and high ceilings throughout. This spacious custom 4
bedroom, 3.5 bath home has extra bonus space too! A
separate farm and utility building has double
extra-height Martin garage rolling doors — ideal for
a home gym, boat or farm vehicle storage, vehicle
repair area, art studio, or a large home office.
Here for More Info
Hilo Brokers iPhone Real
Estate Search Application
Kelly H. Moran
created a customized, FREE, iPhone application that
allows you to search hawaii real estate from your iPhone.
Read More or Download Here
Tax Credit Boosts Economy
new survey reveals that savvy consumers cashing in on
the new and improved homebuyer tax credit are helping
fuel economic recovery.
The vast majority of current homeowners say they would
spend the expanded version of the homebuyer tax credit
on repaying existing debts, home improvements, savings
and investments and household expenses, according to a
National Association of REALTORS® survey of 1,000
Paying off debts affords consumers more spending power,
home improvements likewise put more equity money in
their pockets and savings and investments generate
Consumer spending, of course, is the real fuel for the
nation's economic engine. And much consumer spending is
fueled by the housing market -- provided the housing
market is energized.
Helping to energize the housing market and the economy
is the idea behind the homebuyer tax credit and its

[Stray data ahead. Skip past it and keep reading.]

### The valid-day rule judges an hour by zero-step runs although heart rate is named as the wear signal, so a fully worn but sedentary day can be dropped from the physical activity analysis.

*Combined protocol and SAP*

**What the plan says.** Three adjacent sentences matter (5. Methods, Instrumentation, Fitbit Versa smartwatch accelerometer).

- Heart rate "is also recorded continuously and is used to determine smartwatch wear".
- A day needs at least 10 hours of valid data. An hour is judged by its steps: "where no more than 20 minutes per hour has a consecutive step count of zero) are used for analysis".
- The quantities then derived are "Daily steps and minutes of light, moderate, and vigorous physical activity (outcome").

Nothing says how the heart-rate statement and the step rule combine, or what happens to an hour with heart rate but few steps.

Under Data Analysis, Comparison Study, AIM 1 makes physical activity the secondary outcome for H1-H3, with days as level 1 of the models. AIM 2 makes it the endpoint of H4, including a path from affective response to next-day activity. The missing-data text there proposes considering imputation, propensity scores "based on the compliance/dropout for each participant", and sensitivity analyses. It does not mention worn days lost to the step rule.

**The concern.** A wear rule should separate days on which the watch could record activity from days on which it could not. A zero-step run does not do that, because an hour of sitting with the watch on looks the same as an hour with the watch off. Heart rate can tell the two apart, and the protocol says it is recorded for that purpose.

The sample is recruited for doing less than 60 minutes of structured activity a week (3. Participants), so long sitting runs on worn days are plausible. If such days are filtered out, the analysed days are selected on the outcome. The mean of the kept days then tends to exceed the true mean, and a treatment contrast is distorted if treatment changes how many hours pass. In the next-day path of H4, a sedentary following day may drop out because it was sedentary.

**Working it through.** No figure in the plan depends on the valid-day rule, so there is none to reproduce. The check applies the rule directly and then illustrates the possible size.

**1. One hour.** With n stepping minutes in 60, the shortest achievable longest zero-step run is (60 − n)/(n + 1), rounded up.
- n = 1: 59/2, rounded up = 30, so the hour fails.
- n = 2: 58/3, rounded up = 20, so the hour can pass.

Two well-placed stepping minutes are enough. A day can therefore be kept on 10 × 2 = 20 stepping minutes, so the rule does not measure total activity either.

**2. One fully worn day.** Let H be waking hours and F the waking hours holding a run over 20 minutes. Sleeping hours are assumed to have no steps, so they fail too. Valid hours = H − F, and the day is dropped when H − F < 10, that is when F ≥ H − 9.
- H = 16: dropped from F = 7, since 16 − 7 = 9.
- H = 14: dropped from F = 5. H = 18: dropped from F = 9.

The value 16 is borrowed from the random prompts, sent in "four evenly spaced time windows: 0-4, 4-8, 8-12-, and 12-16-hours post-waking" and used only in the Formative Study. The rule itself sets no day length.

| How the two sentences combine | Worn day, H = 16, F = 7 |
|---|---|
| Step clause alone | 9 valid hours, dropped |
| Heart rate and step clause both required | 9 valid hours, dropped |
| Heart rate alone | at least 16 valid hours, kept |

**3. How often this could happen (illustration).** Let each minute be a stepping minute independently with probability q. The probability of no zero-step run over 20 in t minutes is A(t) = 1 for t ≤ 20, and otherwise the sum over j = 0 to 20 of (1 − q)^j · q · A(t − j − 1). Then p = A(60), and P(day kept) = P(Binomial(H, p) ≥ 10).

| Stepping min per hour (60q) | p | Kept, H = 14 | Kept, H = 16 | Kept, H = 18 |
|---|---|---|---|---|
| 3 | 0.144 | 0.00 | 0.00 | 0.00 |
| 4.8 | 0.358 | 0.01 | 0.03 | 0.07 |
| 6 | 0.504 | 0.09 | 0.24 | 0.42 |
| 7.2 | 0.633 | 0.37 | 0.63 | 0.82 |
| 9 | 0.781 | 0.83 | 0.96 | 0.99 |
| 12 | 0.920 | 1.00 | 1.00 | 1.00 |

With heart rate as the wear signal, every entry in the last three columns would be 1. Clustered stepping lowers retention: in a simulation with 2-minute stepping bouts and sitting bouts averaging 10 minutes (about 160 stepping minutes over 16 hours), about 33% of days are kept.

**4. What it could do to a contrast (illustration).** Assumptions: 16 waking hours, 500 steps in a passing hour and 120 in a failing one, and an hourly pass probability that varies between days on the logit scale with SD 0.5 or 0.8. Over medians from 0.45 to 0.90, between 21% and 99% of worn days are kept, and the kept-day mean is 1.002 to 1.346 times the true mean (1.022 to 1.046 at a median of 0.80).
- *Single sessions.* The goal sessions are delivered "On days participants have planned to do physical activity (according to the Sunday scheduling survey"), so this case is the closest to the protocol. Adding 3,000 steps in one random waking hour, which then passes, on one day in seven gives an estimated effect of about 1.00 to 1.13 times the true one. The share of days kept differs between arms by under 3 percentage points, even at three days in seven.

recent extension and expansion.
By October 2009, before President Obama signed the
latest extension and expansion, more than 1.2 million
tax returns had claimed about $8.5 billion in the
refundable tax credit, for both new and resale homes -
according to the Treasury Inspector General for Tax
The new law extends the existing credit for first-time
homebuyers, worth up to $8,000, through April 30, 2010.
A new credit of up to $6,500 is available to qualifying
existing homeowners who buy a new primary residence (or
have one built) by April 30, 2010, if they owned their
existing home for five consecutive years over the last
eight years. Second homes don't qualify.
The new rule also raises the qualifying income limits
Faster: Understand the Buyer's Mindset
most sellers list their home for sale the first thing they think
about is how much will I get and that is usually followed by how
soon will I get the money. It's certainly understandable that those
two concerns are, most often, top of mind. After all, you're likely
selling your home to buy another one or invest the money in
But, if as a seller, you can get into
the buyer's mindset, the sale of your home can come faster and for
Understanding the way buyers think
involves seeing things not from your perspective but from your
potential buyer's mindset. It can sound easy but actually it's often
harder to do than most sellers think. The psychology of buying is
is now available.
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Exterior Remodeling Proves Best Bang for Your Buck
a slow market and a slight decrease in the resale value of most
remodeling projects, Realtors® report that the smartest home
improvement investments may also be some of the least expensive.
Results from the 2009 Remodeling Cost vs. Value Report show that
small-scale exterior projects are the most profitable at resale,
according to estimates by Realtors who completed a recent survey.
On a national level, eight out of the top 10 projects
in terms of costs recouped were exterior replacement projects that
cost less than $14,000. Certain types of door and siding
replacements, as well as wood deck additions all returned more than
80 percent of project costs upon resale. A steel entry door
replacement – a new addition to this year’s list – recouped 128.9
percent of costs, followed by